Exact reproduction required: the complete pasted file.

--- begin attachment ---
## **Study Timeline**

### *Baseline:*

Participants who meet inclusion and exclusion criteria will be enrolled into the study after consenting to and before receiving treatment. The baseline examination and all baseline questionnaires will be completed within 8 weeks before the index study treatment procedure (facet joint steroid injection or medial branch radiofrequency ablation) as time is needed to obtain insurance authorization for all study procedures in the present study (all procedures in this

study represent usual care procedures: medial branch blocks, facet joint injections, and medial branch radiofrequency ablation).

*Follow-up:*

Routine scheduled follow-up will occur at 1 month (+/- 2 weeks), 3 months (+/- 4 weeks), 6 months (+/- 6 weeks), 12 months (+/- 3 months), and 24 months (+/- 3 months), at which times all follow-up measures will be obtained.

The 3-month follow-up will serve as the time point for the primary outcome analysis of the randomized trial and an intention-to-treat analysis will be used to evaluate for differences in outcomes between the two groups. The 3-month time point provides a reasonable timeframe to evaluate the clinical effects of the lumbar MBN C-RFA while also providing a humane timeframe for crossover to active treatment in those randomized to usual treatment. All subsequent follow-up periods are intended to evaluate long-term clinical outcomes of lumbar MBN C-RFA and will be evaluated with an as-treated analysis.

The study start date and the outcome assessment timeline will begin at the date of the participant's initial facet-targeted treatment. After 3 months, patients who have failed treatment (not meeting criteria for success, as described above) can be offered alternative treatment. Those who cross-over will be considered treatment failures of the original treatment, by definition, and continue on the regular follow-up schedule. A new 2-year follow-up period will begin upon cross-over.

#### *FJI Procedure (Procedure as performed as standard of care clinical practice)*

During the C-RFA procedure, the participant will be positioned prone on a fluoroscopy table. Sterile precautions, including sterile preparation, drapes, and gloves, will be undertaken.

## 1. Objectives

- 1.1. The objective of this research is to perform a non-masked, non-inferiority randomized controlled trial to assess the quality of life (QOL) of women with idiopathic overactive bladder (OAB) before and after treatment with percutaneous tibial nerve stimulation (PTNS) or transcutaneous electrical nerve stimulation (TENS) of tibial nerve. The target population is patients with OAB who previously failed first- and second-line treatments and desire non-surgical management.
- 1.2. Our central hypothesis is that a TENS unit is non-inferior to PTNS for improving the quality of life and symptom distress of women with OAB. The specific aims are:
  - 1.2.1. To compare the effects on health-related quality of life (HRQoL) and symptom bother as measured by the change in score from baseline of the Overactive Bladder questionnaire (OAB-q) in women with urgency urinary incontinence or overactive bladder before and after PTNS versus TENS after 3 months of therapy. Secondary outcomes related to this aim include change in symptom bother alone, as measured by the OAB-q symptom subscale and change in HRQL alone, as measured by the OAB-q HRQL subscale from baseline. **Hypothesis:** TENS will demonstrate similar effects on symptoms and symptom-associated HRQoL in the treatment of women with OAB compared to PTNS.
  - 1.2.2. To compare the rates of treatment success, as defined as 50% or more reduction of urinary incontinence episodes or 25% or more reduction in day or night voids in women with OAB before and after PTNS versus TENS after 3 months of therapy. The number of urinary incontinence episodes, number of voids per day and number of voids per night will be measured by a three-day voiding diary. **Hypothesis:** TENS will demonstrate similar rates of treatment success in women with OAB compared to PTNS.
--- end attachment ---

## **Study Timeline**

### *Baseline:*

Participants who meet inclusion and exclusion criteria will be enrolled into the study after consenting to and before receiving treatment. The baseline examination and all baseline questionnaires will be completed within 8 weeks before the index study treatment procedure (facet joint steroid injection or medial branch radiofrequency ablation) as time is needed to obtain insurance authorization for all study procedures in the present study (all procedures in this

study represent usual care procedures: medial branch blocks, facet joint injections, and medial branch radiofrequency ablation).

*Follow-up:*

Routine scheduled follow-up will occur at 1 month (+/- 2 weeks), 3 months (+/- 4 weeks), 6 months (+/- 6 weeks), 12 months (+/- 3 months), and 24 months (+/- 3 months), at which times all follow-up measures will be obtained.

The 3-month follow-up will serve as the time point for the primary outcome analysis of the randomized trial and an intention-to-treat analysis will be used to evaluate for differences in outcomes between the two groups. The 3-month time point provides a reasonable timeframe to evaluate the clinical effects of the lumbar MBN C-RFA while also providing a humane timeframe for crossover to active treatment in those randomized to usual treatment. All subsequent follow-up periods are intended to evaluate long-term clinical outcomes of lumbar MBN C-RFA and will be evaluated with an as-treated analysis.

The study start date and the outcome assessment timeline will begin at the date of the participant's initial facet-targeted treatment. After 3 months, patients who have failed treatment (not meeting criteria for success, as described above) can be offered alternative treatment. Those who cross-over will be considered treatment failures of the original treatment, by definition, and continue on the regular follow-up schedule. A new 2-year follow-up period will begin upon cross-over.

#### *FJI Procedure (Procedure as performed as standard of care clinical practice)*

During the C-RFA procedure, the participant will be positioned prone on a fluoroscopy table. Sterile precautions, including sterile preparation, drapes, and gloves, will be undertaken.

## 1. Objectives

- 1.1. The objective of this research is to perform a non-masked, non-inferiority randomized controlled trial to assess the quality of life (QOL) of women with idiopathic overactive bladder (OAB) before and after treatment with percutaneous tibial nerve stimulation (PTNS) or transcutaneous electrical nerve stimulation (TENS) of tibial nerve. The target population is patients with OAB who previously failed first- and second-line treatments and desire non-surgical management.
- 1.2. Our central hypothesis is that a TENS unit is non-inferior to PTNS for improving the quality of life and symptom distress of women with OAB. The specific aims are:
  - 1.2.1. To compare the effects on health-related quality of life (HRQoL) and symptom bother as measured by the change in score from baseline of the Overactive Bladder questionnaire (OAB-q) in women with urgency urinary incontinence or overactive bladder before and after PTNS versus TENS after 3 months of therapy. Secondary outcomes related to this aim include change in symptom bother alone, as measured by the OAB-q symptom subscale and change in HRQL alone, as measured by the OAB-q HRQL subscale from baseline. **Hypothesis:** TENS will demonstrate similar effects on symptoms and symptom-associated HRQoL in the treatment of women with OAB compared to PTNS.
  - 1.2.2. To compare the rates of treatment success, as defined as 50% or more reduction of urinary incontinence episodes or 25% or more reduction in day or night voids in women with OAB before and after PTNS versus TENS after 3 months of therapy. The number of urinary incontinence episodes, number of voids per day and number of voids per night will be measured by a three-day voiding diary. **Hypothesis:** TENS will demonstrate similar rates of treatment success in women with OAB compared to PTNS.